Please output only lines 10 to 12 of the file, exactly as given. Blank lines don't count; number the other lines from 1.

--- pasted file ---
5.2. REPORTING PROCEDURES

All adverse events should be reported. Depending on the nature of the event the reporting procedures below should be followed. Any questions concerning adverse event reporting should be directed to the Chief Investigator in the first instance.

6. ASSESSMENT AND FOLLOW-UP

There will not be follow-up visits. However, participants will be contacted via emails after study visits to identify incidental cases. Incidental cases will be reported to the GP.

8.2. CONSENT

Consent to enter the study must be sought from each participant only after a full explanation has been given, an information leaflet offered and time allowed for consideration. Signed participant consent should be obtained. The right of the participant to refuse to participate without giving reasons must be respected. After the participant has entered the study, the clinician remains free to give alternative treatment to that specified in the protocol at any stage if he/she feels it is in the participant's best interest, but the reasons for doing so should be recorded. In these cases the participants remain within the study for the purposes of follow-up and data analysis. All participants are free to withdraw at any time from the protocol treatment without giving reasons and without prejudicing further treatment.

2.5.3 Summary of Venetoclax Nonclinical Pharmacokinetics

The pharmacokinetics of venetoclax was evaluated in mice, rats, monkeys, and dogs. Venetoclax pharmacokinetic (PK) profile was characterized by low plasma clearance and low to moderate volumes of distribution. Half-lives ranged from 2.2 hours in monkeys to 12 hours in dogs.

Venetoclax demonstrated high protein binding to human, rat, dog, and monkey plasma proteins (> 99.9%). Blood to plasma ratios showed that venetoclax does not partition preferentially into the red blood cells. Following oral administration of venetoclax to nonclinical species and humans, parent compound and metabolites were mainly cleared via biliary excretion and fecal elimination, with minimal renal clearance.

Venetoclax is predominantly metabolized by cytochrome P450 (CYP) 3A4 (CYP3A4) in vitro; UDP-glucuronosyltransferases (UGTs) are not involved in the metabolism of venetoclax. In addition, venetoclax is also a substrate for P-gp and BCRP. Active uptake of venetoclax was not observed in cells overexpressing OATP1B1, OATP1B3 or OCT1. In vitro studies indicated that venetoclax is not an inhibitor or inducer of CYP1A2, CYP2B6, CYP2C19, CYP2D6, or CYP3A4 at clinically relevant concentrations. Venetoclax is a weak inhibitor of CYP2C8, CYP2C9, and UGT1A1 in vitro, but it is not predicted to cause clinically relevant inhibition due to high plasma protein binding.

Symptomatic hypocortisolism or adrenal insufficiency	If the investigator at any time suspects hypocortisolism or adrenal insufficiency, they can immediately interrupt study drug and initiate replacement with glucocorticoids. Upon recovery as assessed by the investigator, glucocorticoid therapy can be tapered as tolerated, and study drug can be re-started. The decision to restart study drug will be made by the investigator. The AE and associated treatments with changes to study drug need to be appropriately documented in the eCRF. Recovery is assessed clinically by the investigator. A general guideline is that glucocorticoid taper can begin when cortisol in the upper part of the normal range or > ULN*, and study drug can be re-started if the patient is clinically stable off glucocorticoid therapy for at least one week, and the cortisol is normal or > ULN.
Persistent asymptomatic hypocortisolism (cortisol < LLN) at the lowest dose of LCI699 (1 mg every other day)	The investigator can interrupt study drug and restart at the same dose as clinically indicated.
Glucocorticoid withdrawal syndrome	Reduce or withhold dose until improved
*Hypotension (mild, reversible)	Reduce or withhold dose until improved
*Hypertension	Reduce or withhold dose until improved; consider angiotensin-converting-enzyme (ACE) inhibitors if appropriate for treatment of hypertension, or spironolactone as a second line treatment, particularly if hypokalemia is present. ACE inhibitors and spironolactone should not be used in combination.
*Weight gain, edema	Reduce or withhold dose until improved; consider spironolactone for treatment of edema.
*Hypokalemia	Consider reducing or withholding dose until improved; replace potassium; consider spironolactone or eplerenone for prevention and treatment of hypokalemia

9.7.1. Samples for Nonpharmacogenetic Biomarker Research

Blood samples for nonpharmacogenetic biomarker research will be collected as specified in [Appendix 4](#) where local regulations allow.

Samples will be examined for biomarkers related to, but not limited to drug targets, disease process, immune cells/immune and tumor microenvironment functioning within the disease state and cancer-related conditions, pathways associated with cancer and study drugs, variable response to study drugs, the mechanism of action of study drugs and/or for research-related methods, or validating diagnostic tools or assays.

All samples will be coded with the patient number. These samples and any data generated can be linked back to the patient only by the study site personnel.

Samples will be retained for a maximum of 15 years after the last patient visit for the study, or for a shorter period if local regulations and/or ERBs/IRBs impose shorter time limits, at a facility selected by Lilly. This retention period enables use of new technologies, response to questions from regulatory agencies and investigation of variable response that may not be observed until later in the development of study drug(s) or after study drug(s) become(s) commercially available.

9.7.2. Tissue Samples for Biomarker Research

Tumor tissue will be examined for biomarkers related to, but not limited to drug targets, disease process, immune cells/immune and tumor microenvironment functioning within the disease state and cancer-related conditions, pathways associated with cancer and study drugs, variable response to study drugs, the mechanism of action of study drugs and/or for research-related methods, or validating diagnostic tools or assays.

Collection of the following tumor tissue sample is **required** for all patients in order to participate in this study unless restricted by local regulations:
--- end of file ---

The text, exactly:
Venetoclax is predominantly metabolized by cytochrome P450 (CYP) 3A4 (CYP3A4) in vitro; UDP-glucuronosyltransferases (UGTs) are not involved in the metabolism of venetoclax. In addition, venetoclax is also a substrate for P-gp and BCRP. Active uptake of venetoclax was not observed in cells overexpressing OATP1B1, OATP1B3 or OCT1. In vitro studies indicated that venetoclax is not an inhibitor or inducer of CYP1A2, CYP2B6, CYP2C19, CYP2D6, or CYP3A4 at clinically relevant concentrations. Venetoclax is a weak inhibitor of CYP2C8, CYP2C9, and UGT1A1 in vitro, but it is not predicted to cause clinically relevant inhibition due to high plasma protein binding.

Symptomatic hypocortisolism or adrenal insufficiency	If the investigator at any time suspects hypocortisolism or adrenal insufficiency, they can immediately interrupt study drug and initiate replacement with glucocorticoids. Upon recovery as assessed by the investigator, glucocorticoid therapy can be tapered as tolerated, and study drug can be re-started. The decision to restart study drug will be made by the investigator. The AE and associated treatments with changes to study drug need to be appropriately documented in the eCRF. Recovery is assessed clinically by the investigator. A general guideline is that glucocorticoid taper can begin when cortisol in the upper part of the normal range or > ULN*, and study drug can be re-started if the patient is clinically stable off glucocorticoid therapy for at least one week, and the cortisol is normal or > ULN.
Persistent asymptomatic hypocortisolism (cortisol < LLN) at the lowest dose of LCI699 (1 mg every other day)	The investigator can interrupt study drug and restart at the same dose as clinically indicated.